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University of Toronto
U of T Great Past

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Question Who was an early advocate for higher education in "Upper Canada"?
Answer First lieutenant-governor John Graves Simcoe, whose passion helped pave the way for today's University of Toronto.

On March 15, 1827, King's College - the precursor to the University of Toronto - was granted its royal charter by King George IV. Throughout 2002, U of T celebrated 175 years of Great Minds. As part of the celebration, the U of T website featured excerpts from The University of Toronto: A History, written by Martin Friedland, University Professor and Professor Emeritus of Law at U of T.

On the Sixteenth of March, in the seventh year of the reign of George the Fourth -- that is, in 1826 -- John Strachan, the leading Anglican clergyman in York, left the town (later called Toronto) for England. His principal mission was to obtain a charter for a proposed university for Upper Canada. The result of his trip was a royal charter -- and 25 years of intense conflict on the question of the place of the church in higher education in the colony.

John Graves Simcoe, the first lieutenant governor of Upper Canada, had been in favour of a college in the colony. Even before he had left for Canada in 1792, the Oxford-educated Simcoe had written about establishing "a college of a higher class," a vision that even earlier had been expressed by the United Empire Loyalists who had come after the American Revolution to what would later be called Ontario.

Early Toronto
York (Toronto) in 1828

Such an institution, wrote Simcoe, "would give a tone of principle and manners that would be of infinite support to government." Of perhaps more importance, it would also help prevent students from picking up subversive ideas in the United States, where, "owing to the cheapness of education ... the gentlemen of Upper Canada will send their children." Simcoe had fought against the Americans in the Revolutionary War and obviously had no wish to lose the rest of British North America as well.

"I have no idea that a University will be established," Simcoe wrote to the Anglican bishop of Quebec in 1796, "though I am daily confirmed in its necessity." Such an institution, he felt, would "strengthen the union with Great Britain and preserve a lasting obedience to His Majesty's authority." He also stated that a university would "have a great influence in civilising the Indians," and then added, "and what is of more importance, those who corrupt them."

A Canadian university, Simcoe believed, would prevent the colonists from sending their children to school in the U.S.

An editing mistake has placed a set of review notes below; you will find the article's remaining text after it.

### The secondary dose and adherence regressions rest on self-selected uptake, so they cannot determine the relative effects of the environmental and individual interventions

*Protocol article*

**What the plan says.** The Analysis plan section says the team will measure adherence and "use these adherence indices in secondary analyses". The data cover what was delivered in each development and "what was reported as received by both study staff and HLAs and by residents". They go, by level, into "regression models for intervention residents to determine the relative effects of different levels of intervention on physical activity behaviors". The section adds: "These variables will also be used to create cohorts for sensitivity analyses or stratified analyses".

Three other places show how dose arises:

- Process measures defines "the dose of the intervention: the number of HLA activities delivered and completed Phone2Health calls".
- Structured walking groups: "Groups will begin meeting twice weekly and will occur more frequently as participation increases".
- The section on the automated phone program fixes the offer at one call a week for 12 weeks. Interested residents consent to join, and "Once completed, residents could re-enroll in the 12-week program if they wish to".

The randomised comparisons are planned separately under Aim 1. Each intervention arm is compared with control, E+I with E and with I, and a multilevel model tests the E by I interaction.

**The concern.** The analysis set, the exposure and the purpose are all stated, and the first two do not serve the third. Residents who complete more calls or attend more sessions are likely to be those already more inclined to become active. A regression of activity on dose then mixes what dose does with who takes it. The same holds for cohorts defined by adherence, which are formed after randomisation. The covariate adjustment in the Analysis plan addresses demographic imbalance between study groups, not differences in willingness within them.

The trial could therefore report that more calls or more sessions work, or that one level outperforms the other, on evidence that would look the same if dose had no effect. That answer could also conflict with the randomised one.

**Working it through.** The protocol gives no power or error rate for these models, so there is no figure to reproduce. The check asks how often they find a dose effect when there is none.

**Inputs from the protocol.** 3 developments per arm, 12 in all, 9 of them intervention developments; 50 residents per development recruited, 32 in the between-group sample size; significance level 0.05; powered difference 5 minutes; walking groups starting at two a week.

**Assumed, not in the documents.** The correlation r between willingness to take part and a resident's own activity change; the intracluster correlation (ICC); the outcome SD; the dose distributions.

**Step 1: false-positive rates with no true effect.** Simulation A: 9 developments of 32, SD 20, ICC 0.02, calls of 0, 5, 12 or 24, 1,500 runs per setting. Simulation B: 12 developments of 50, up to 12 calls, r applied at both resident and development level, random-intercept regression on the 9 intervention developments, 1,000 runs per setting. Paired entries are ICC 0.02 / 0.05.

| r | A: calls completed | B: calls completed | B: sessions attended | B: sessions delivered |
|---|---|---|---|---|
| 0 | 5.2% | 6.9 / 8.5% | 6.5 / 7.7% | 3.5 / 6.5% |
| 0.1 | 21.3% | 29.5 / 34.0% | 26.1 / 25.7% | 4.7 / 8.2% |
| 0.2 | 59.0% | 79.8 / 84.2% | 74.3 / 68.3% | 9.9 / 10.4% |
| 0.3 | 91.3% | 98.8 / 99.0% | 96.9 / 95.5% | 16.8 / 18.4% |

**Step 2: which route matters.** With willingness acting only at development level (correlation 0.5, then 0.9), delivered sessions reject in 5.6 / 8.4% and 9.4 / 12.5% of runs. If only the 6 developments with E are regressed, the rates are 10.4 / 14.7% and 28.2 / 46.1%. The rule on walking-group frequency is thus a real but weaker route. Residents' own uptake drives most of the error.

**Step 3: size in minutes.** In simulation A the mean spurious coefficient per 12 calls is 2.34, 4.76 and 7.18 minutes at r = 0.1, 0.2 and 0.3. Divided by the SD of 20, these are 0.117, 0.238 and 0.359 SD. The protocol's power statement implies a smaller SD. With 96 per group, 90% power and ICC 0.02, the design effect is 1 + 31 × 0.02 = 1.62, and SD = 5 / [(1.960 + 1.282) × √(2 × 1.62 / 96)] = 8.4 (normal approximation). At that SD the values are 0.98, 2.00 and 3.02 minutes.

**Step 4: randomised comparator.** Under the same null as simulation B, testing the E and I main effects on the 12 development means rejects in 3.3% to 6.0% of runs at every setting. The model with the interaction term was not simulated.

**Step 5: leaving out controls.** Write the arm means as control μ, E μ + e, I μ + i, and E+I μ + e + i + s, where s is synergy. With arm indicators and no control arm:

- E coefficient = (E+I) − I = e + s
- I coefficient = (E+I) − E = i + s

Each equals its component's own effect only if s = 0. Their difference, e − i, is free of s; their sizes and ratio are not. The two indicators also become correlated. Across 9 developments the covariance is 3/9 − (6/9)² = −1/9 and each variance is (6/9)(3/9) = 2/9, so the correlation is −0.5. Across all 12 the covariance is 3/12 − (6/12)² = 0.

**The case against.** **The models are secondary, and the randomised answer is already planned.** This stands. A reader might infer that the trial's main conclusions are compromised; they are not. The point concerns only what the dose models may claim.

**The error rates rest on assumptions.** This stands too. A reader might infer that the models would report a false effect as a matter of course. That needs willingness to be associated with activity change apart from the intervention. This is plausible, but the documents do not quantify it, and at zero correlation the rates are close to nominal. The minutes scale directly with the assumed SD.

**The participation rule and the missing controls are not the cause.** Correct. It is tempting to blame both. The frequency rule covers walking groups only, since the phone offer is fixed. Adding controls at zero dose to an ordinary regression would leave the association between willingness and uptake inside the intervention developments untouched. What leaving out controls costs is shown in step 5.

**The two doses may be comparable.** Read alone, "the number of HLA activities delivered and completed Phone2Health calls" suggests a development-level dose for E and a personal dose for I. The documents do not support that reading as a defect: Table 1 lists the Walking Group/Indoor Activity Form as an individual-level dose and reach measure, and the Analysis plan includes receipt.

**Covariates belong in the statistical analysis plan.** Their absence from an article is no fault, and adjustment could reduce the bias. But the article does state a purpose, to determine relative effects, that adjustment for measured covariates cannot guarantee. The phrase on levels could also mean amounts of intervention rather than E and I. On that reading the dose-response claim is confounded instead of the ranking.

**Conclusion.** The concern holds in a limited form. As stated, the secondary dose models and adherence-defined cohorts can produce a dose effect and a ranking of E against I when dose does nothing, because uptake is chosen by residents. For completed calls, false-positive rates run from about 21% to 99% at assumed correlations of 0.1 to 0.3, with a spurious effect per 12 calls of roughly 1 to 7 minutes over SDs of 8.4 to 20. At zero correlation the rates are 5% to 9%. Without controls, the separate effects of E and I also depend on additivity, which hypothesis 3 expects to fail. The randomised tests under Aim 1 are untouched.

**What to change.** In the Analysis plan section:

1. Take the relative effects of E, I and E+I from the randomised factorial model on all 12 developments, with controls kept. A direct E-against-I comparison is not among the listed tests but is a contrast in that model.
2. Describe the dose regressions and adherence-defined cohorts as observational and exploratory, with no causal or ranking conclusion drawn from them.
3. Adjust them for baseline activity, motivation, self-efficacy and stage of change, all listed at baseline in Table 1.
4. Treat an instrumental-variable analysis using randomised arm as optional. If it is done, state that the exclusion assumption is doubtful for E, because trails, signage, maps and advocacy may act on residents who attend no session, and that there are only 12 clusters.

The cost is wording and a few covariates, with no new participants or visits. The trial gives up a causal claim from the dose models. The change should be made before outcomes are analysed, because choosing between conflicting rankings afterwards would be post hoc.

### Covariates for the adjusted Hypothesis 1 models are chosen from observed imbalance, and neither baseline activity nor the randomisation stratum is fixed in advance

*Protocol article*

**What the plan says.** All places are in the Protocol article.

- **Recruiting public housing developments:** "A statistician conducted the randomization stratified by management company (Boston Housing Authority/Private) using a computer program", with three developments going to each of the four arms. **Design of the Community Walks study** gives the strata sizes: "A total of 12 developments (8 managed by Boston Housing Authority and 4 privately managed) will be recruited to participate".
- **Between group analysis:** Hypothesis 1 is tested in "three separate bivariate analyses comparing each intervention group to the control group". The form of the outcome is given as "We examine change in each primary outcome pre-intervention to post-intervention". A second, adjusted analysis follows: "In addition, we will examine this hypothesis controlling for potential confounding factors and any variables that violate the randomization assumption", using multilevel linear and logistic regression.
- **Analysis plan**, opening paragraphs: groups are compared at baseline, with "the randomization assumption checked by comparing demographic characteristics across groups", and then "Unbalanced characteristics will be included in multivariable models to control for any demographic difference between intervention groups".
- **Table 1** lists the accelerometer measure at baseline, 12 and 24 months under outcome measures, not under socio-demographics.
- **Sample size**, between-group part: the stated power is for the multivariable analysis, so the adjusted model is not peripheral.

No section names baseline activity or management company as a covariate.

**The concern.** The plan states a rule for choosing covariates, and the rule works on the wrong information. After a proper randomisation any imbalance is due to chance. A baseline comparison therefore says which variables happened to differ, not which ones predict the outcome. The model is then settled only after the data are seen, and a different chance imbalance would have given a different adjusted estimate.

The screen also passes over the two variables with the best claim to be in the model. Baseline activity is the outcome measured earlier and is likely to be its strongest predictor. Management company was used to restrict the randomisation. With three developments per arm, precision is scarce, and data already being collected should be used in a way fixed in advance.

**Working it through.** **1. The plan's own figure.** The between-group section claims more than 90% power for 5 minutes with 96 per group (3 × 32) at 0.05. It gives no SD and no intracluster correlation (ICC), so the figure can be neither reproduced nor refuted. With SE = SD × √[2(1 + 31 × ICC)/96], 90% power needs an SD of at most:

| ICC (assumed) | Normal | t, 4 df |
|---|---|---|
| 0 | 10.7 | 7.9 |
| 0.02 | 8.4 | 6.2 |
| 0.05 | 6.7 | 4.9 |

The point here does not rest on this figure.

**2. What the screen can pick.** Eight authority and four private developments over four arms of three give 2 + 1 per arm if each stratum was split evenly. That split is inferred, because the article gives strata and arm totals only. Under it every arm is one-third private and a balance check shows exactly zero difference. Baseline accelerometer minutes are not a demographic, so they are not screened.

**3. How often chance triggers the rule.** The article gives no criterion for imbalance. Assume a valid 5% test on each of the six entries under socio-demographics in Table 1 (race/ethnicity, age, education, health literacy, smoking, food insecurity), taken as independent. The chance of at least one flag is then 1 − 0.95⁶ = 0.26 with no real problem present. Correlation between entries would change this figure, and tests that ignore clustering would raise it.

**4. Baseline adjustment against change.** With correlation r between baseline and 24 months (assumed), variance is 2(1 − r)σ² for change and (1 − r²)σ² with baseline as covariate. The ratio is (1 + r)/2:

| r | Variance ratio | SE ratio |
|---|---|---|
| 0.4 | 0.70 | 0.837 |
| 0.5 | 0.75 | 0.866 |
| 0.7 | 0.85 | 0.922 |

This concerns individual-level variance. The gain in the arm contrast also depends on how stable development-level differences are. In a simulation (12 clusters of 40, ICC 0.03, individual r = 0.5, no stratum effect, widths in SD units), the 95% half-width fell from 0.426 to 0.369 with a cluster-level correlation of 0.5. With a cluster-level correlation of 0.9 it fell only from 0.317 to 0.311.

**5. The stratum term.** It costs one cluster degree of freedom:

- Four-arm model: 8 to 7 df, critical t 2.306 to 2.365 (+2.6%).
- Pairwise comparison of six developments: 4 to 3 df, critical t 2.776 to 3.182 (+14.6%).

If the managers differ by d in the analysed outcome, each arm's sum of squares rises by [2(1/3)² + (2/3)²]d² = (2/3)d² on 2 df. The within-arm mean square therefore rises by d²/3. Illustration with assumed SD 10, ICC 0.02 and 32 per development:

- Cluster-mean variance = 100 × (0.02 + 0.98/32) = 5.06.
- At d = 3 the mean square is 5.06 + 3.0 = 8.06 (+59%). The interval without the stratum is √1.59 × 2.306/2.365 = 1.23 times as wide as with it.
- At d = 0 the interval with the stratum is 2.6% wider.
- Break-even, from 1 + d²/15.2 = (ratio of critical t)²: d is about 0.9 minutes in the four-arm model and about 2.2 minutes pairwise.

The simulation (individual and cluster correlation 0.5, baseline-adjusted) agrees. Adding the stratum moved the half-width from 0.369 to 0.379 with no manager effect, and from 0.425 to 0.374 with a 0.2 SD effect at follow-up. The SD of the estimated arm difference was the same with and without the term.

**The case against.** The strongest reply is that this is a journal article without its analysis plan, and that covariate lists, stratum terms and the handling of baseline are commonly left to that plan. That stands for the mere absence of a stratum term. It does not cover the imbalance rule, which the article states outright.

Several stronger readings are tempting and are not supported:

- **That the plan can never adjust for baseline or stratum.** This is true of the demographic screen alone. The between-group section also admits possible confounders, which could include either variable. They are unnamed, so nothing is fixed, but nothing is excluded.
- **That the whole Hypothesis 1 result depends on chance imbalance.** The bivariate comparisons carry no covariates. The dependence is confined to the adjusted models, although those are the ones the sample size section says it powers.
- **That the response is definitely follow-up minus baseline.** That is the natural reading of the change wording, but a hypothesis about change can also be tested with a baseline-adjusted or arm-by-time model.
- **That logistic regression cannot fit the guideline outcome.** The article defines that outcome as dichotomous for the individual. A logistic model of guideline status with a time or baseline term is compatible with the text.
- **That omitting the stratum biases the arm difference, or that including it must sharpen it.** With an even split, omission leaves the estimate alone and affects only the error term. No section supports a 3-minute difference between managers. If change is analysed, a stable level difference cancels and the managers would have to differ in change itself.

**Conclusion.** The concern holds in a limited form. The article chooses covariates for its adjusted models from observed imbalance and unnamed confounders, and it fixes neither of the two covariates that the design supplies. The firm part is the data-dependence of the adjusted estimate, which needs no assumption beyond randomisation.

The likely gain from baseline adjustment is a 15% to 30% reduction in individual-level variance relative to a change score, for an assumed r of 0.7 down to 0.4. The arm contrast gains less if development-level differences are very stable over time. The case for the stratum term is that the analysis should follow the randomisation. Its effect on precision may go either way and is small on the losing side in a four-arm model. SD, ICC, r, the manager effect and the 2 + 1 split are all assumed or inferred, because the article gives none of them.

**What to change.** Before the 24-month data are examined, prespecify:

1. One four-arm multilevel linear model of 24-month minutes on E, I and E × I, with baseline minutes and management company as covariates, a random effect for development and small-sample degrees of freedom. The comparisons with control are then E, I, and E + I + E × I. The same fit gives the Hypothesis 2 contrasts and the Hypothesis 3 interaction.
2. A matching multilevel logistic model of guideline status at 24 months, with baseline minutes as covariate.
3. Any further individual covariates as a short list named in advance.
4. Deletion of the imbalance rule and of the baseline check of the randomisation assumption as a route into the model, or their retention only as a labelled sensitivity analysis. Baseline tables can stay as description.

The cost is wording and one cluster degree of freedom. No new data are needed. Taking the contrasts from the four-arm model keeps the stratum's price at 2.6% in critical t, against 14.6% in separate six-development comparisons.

In the late 1790s, an education endowment had been established in the recently created province, then with a population of perhaps 25,000 Europeans. Five hundred thousand acres of "waste lands" scattered throughout the new province had been set aside as an endowment for the support of schools, and a "college or university." A report by the Upper Canada Executive Committee in 1798 recommended that a university be established in the town of York and that half the education endowment be used for that purpose. Little was done, however, until after new colonial governor Sir Peregrine Maitland arrived. In 1819, Maitland, who had commanded a brigade at Waterloo, referred the issue to his executive council, and in 1822 he sent a request to England for the use of the endowment lands for a university.

John Strachan
John Strachan

The British government, however, appeared to favour the development of a university in Montreal to serve both Upper and Lower Canada. McGill College had received its royal charter in 1821, with John Strachan himself having played a major role in its establishment. In 1807, Strachan had married the widow of the brother of James McGill, who brought with her a welcome annuity of £300 a year (Strachan had lavish tastes). Strachan had helped persuade James McGill to leave his fortune to found an educational institution. McGill had thought that Strachan would be its first principal, but Strachan probably felt that he had greater prospects in Upper Canada.

Strachan wanted education in the province to be conducted by his church's clergy

Strachan was asked by Maitland to prepare a document to take to England, outlining why a university was necessary. As Simcoe had done a quarter of a century earlier, Strachan warned of the danger faced by sending students to the United States for their education. In the United States, he wrote, "politics pervade the whole system of instruction. The school books... are stuffed with praises of their own institutions, and breathe hatred to everything English... Some may become fascinated with that liberty which has degenerated into licentiousness, and imbibe, perhaps unconsciously, sentiments unfriendly to things of which Englishmen are proud." Three-quarters of the doctors in the province, he went on to say, had studied in the United States. Moreover, he wanted to be able to train Church of England clergy to act as teachers. "It is of the greatest importance that the education of the Colony should be conducted by the Clergy," that is, the Church of England clergy.

However, others would have different ideas on the role of the church in education, Friedland goes on to write. The resulting "University Question" would play a central role in Upper Canadian politics for the next 25 years: a debate that would only end with the provincial government's creation of the more secular University of Toronto on Jan. 1, 1850.

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Links of interest:

Read more about early Ontario history, including John Graves Simcoe, here.
Read one of John Strachan's poems here.
More about the University of Toronto Press.

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